4.) People are more resilient than media coverage would suggest. Many of the Finding America projects were rich with stories of resilience. One example comes from competitive sprint kayaker Dorian Taylor, a paraplegic who collaborated with the What’s the Flux project. “Sometimes I don’t know how I’m still alive. I think, ‘I’m not strong enough to do this,’ and ‘I’m not strong enough to do that,’” Taylor said. “It is kind of interesting to still have so much anger around what happened but still be at peace with my body and who I am. It’s kind of amazing how anger and sadness can create something so beautiful and something you weren’t expecting.”

5.) Media can be a powerful catalyst for difficult conversations. “I think Unprisoned opens the conversation to a lot of things people aren’t always willing to believe or talk about,” said Asha Lane, a New Orleans teen who collaborated with lead producer Abrams on an Unprisoned story. “I do believe that America turns a blind eye to racial inequality, in believing that racism no longer exists. Unprisoned discusses things, such as race, that prove that those beliefs just aren’t true.”

How to “repose”: Get to know a new community before you report on it

The Finding America producers were encouraged to take time at the start of their assignment to “observe and absorb” for an extended period of time. If the goal was to subvert the traditional approach to capturing the story of a place, it was important they begin, simply, as a human being … curious, respectful, discerning, and humble.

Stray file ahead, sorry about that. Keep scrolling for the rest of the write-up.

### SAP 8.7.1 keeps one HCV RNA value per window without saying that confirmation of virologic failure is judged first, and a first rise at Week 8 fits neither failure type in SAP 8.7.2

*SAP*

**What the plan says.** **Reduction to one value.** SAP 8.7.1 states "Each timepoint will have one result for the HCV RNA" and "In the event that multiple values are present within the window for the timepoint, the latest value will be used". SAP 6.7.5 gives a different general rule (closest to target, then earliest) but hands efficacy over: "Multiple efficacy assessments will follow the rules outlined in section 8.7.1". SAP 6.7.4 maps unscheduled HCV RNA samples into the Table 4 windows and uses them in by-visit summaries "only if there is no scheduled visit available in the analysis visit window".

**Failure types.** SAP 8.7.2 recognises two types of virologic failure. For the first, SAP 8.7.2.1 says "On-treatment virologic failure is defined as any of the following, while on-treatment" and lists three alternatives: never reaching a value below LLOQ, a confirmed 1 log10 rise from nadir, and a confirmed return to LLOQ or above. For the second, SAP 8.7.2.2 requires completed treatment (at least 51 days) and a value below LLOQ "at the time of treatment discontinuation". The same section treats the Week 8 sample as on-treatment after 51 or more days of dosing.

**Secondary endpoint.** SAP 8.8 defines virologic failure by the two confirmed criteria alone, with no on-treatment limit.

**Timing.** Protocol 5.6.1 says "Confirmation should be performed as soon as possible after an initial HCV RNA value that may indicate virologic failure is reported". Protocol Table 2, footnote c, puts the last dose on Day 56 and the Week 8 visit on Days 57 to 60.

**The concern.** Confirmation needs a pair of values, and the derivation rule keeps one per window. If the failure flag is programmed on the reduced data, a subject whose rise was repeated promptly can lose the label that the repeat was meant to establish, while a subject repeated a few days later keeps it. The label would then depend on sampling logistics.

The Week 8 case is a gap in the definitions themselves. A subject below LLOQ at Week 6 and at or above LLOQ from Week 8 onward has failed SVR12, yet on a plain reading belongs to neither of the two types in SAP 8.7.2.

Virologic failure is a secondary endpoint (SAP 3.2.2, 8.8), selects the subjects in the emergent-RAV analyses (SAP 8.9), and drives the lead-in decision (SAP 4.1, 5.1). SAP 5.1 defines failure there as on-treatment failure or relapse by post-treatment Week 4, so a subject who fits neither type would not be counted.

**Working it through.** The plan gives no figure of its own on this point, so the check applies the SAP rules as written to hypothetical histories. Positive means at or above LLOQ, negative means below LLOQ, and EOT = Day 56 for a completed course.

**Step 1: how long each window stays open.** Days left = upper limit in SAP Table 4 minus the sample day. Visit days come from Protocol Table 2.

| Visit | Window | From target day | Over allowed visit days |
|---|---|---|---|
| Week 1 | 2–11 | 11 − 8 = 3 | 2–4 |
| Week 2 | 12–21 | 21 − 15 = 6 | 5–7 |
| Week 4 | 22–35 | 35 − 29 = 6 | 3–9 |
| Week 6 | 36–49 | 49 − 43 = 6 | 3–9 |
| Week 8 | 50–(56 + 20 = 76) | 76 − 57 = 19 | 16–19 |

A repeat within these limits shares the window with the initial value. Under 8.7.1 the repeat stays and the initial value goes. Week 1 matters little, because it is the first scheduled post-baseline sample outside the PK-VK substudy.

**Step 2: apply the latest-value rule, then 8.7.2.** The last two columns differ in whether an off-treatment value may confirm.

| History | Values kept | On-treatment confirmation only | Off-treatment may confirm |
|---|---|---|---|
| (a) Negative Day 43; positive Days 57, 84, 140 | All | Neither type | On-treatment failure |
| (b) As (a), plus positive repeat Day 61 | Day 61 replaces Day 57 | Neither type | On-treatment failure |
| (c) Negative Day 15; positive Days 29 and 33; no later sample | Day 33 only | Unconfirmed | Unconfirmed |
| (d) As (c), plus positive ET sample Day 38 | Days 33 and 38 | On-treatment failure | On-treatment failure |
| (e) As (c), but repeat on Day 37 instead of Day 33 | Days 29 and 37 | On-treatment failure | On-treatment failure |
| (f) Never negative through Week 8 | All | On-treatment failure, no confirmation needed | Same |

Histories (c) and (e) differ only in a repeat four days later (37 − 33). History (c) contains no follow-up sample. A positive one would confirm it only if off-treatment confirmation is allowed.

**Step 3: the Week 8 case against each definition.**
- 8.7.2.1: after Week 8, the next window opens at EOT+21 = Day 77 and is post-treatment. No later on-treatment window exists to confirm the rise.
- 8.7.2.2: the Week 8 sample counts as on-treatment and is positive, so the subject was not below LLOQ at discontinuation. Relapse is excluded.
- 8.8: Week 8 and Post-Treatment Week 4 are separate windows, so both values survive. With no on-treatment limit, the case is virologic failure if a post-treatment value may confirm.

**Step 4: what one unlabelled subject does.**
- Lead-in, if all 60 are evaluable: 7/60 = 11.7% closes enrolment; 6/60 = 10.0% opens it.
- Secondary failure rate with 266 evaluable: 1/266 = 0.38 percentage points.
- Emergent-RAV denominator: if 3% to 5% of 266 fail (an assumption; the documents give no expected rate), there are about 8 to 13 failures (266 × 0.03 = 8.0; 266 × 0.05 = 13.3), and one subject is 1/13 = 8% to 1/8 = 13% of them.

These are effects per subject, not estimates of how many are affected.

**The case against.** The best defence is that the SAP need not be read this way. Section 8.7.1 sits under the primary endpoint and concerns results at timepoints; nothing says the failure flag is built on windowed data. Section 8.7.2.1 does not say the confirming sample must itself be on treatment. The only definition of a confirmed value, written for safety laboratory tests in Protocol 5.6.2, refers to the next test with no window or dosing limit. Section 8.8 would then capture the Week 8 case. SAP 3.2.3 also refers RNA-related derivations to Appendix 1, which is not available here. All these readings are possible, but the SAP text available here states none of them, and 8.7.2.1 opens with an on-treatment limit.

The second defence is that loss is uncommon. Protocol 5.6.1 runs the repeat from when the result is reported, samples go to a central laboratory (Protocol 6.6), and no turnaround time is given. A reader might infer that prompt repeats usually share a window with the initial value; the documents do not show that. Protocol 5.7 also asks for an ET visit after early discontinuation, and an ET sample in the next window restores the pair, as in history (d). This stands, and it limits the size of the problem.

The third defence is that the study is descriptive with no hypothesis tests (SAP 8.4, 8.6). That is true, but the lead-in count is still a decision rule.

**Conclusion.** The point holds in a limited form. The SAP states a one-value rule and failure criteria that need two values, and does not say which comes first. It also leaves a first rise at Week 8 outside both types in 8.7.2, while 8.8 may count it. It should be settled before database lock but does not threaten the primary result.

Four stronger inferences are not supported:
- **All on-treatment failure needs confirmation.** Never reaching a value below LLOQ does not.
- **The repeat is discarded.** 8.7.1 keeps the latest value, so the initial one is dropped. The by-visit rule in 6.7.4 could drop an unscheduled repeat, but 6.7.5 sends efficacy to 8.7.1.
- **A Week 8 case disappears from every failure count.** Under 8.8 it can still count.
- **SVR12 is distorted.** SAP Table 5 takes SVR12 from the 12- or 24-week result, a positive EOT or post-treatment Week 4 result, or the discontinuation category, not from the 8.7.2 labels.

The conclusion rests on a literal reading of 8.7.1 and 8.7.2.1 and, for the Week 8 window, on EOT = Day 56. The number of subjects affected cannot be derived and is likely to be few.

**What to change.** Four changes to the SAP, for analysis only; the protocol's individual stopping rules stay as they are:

• Let go of assumptions. When entering a community, especially one where you don’t necessarily look like the people living there or don’t speak the same language, put aside what you think you know about that place or those people and be open to surprises. Making yourself a learner, without putting up walls, will help you build trust in a community. That trust is critical to getting to know a community and capturing authentic stories about it.
  • Be intentional about where you situate yourself. Where are people spending their time? Why are they there? Where are the gathering places? Community centers, libraries, churches, and parks are all places to explore. If you’re choosing an area where you’ve lived or worked before, visit a part of town that you don’t typically frequent.